He was only fifty, but his hectic life, his tuberculosis, his marriage, and his bereavements had drained his vitality. The portrait by Mignard caught him at his prime: large nose, sensual lips, and comically elevatable eyebrows, but already a wrinkled forehead and wistful eyes. Moving in the vortex of the theater from town to town and from day to day, dealing with high-strung prima donnas, a lively wife, and a sensitive King, seeing two of his three children die—this was no primrose path to optimism, but an open road to bad digestion and early death. Understandably he became “a self-devouring volcano,” 43 melancholy, sharp-tempered, frankly critical but sympathetically generous. His troupe understood him and was devoted to him, knowing that he used himself up to give it sustenance and success. His friends were always ready to do battle for him—above all, Boileau and La Fontaine, who, sometimes with Racine, made with Molière les Quatre Amis, the famous “Four Friends.” They found him well educated and informed, witty but seldom merry, a Grimaldi on the stage, but in private sadder than Shakespeare’s Jaques.
After four and a half years of separation he returned to his wife (1671). The child that resulted from this reconciliation died after a month of life. At Auteuil he had lived on a milk diet prescribed by his doctor; now he resumed his usual consumption of wine, and attended late suppers to please Armande. Despite his increasing cough he decided to play the leading role, Argan, in his final play, Le Malade imaginaire (February 10, 1673).
Argan imagines himself afflicted with a dozen diseases, and spends half his fortune on doctors and drugs. His brother Béralde derides him:
ARGAN. What must we do, then, when we are sick?
BÉRALDE. Nothing, brother. . . . We must only keep ourselves quiet. Nature herself, when we let her alone, will gently deliver herself from the disorder she’s fallen into. ‘Tis our ingratitude, ‘tis our impatience, that spoils all; and almost all men die of their medicines, not of their diseases. 44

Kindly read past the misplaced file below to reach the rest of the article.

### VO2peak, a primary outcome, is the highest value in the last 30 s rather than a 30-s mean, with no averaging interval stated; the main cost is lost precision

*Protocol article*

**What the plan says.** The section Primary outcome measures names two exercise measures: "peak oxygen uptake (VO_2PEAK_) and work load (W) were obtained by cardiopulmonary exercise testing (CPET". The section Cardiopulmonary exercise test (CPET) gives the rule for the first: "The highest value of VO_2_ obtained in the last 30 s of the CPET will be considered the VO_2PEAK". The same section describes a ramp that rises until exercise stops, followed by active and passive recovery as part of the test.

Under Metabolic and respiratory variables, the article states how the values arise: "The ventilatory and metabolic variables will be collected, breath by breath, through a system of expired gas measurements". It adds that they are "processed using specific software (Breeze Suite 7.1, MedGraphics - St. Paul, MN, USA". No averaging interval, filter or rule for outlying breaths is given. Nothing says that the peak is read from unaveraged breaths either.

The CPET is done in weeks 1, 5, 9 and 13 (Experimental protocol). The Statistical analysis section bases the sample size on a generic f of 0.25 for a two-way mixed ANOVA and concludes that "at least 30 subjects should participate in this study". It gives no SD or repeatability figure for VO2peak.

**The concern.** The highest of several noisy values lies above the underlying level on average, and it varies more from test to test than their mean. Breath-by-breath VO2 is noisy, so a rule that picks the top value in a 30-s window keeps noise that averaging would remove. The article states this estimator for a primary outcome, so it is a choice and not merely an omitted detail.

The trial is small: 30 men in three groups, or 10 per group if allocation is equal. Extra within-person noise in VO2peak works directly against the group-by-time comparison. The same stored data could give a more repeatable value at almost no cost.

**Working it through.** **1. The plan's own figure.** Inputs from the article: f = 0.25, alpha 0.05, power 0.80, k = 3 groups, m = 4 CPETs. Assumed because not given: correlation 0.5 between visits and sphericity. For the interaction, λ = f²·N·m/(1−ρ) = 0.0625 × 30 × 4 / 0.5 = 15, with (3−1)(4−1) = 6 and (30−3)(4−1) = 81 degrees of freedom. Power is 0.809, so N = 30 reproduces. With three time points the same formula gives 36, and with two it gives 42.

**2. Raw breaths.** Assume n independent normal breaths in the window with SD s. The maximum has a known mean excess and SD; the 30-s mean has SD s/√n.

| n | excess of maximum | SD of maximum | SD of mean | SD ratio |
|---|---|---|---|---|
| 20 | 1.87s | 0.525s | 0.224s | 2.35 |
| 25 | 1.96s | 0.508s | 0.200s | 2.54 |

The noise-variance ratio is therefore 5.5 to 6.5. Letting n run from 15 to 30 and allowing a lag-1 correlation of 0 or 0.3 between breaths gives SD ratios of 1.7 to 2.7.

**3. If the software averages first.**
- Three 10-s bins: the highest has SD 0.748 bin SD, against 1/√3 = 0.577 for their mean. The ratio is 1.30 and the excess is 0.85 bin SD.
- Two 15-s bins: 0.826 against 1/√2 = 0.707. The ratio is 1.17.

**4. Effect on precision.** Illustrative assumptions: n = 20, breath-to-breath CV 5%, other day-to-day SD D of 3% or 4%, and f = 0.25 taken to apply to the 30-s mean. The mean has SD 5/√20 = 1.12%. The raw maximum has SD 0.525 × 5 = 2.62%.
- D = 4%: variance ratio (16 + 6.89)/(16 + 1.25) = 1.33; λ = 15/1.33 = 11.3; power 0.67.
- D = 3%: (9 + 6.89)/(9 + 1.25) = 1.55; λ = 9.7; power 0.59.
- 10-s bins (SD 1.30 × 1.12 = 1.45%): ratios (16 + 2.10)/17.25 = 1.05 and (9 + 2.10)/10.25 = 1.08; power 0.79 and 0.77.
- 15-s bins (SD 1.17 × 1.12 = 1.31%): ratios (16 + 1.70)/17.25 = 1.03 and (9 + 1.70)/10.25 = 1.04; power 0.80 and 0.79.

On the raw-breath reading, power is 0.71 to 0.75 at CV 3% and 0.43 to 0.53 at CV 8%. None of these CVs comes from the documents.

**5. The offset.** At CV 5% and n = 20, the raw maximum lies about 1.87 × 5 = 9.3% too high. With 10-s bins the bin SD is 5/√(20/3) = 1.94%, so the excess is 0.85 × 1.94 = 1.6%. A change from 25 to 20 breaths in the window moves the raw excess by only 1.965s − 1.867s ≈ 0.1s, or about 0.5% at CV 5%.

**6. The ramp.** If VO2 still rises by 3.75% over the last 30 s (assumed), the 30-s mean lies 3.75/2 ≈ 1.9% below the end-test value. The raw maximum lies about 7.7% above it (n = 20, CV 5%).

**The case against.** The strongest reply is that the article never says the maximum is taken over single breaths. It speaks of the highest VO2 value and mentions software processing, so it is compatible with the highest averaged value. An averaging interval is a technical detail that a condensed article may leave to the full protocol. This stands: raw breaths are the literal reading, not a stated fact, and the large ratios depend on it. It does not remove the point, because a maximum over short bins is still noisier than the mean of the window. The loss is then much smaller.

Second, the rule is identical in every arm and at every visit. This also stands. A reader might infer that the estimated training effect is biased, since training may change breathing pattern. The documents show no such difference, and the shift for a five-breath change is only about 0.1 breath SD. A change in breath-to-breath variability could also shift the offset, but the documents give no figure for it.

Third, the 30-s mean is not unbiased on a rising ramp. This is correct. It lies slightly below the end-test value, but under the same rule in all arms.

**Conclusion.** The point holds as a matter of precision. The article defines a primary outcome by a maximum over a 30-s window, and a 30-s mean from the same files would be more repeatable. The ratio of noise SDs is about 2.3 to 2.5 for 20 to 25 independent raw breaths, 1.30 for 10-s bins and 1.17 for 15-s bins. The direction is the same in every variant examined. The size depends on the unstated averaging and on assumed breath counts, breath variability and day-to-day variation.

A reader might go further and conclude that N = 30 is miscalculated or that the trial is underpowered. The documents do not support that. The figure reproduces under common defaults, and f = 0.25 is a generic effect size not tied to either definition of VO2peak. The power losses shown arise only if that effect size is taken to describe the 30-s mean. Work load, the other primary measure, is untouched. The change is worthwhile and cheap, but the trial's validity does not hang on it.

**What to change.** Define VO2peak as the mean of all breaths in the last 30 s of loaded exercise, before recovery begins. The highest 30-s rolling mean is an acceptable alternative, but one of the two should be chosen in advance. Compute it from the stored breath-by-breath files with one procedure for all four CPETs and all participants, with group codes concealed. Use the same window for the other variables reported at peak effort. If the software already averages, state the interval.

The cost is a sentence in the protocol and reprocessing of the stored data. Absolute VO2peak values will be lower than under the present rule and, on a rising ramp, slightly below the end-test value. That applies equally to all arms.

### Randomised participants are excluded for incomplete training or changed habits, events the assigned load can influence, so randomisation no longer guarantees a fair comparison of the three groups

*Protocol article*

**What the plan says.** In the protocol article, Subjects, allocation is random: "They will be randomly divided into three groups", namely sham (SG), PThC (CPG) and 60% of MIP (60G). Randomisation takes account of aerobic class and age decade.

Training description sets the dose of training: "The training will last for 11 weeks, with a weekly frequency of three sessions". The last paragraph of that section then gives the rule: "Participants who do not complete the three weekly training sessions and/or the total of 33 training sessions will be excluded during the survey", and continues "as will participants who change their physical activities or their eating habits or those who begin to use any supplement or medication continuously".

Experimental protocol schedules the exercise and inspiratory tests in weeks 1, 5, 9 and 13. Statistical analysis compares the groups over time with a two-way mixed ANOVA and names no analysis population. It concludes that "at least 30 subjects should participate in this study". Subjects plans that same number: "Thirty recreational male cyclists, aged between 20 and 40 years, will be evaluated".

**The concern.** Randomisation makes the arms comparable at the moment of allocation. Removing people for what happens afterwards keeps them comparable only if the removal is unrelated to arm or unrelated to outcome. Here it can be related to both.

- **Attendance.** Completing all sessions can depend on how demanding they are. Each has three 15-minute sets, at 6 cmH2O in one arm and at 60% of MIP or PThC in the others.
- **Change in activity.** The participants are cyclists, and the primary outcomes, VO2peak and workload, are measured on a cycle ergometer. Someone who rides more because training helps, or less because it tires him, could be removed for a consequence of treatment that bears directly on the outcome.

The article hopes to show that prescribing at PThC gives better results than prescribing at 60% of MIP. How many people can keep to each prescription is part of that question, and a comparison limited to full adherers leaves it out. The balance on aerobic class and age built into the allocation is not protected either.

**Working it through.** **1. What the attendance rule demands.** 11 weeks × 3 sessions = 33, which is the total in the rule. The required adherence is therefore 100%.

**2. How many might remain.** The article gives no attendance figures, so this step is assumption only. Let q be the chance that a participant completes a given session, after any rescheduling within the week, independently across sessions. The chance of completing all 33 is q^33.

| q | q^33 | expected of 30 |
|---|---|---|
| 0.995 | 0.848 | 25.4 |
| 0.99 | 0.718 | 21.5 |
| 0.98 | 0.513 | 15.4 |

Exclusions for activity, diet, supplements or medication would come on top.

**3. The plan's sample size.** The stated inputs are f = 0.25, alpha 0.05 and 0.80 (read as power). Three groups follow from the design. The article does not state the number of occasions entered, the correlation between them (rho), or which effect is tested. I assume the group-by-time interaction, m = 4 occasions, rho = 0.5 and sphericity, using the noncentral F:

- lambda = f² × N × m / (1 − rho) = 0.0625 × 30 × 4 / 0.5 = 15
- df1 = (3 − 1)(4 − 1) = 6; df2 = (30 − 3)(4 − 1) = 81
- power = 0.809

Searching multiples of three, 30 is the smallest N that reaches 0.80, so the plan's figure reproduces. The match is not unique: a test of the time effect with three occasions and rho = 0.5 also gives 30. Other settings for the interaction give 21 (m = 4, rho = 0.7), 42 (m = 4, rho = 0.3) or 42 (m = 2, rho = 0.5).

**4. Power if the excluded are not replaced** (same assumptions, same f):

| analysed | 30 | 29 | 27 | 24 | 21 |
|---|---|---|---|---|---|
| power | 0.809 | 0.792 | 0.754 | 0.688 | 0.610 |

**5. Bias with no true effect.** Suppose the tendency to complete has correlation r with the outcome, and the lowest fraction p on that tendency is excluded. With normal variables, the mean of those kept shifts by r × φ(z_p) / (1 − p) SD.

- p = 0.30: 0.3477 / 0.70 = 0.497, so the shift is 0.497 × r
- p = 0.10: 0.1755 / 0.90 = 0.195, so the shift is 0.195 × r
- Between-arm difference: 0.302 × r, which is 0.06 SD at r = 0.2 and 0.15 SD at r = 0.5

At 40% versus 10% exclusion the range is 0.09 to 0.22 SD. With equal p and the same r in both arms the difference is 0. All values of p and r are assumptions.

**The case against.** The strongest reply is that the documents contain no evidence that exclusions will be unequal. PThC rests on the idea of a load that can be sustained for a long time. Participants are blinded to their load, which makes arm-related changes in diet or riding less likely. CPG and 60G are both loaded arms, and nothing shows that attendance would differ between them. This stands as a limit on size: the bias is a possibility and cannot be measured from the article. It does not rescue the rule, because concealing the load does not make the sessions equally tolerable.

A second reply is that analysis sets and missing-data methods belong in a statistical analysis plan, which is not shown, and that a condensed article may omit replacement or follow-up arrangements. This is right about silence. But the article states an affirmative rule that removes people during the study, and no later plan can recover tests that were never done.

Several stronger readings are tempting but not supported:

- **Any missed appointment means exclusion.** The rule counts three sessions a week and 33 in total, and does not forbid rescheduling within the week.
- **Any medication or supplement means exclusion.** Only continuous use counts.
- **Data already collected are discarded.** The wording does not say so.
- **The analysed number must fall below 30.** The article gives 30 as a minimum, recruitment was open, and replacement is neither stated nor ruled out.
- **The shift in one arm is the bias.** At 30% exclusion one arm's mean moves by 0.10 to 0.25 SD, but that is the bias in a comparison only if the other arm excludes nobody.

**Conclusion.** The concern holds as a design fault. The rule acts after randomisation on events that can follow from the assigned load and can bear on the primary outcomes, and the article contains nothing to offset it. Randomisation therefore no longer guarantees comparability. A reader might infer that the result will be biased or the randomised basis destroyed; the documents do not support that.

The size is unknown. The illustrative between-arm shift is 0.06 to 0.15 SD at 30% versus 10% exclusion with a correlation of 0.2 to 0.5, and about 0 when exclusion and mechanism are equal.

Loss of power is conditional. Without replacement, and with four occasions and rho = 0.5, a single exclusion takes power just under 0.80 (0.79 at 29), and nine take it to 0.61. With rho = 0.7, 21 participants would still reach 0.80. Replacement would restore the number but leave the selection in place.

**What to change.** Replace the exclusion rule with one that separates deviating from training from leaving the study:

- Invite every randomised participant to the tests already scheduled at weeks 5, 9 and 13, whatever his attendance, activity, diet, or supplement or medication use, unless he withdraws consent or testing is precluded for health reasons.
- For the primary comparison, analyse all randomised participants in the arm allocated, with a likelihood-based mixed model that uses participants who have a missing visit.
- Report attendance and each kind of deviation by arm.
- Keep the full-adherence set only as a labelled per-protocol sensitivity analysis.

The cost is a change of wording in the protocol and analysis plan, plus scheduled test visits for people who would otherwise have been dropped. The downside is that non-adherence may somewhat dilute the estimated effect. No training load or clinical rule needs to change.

To further ridicule the profession, Argan is told that he himself can become a doctor in short order, and can easily pass the examination for a medical license. There follows the famous mock examination:
FIRST DOCTOR. Demandabo causam and rationem quare opium facit dormiré. . . .
ARGAN. Quia est in eo
Cujus est natura
Sensus stupifire. . . .
SECOND DOCTOR. Quae sunt remedia
Quae in maladia
ARGAN. Clisterium donare,
CHORUS. Bene, bene, bene respondere,
Dignus, dignus est intrare
In nostro docto corpore.
Molière’s death was almost a part of this play. On February 17, 1673, Armande and others, perceiving his fatigue, begged him to close the theater for a few days while he regained strength. But “How can I do that?” he asked. “There are fifty poor workmen here who are paid by the day; what will they do if we don’t play? I should reproach myself for having neglected to give them their bread for a single day so long as I was able to act.” 45 In the final act, as Molière, in the part of Argan (who had twice pretended death), uttered the word Juro, “I swear,” in taking the oath as a physician, he was seized with a convulsive cough. He covered it with a false laugh, and finished the play. He was hurried to his home by his wife and the young actor Michel Baron. He asked for a priest, but none came. His cough became more violent; he burst a blood vessel, choked with the blood in his throat, and died.
Harlay de Champvallon, Archbishop of Paris, ruled that since Molière had not made his final penitence and received absolution, he could not be buried in Christian ground. Armande, who had always loved him even while deceiving him, went to Versailles, threw herself at the feet of the King, and said, not wisely but boldly and truly, “If my husband was a criminal, his crimes were sanctioned by your Majesty in person.” 46 Louis sent some secret word to the Archbishop. Harlay compromised: the body must not be taken into a church for Christian rites, but it was allowed a quiet burial, after sunset, in a remote corner of the Cemetery of St.-Joseph in the Rue Montmartre.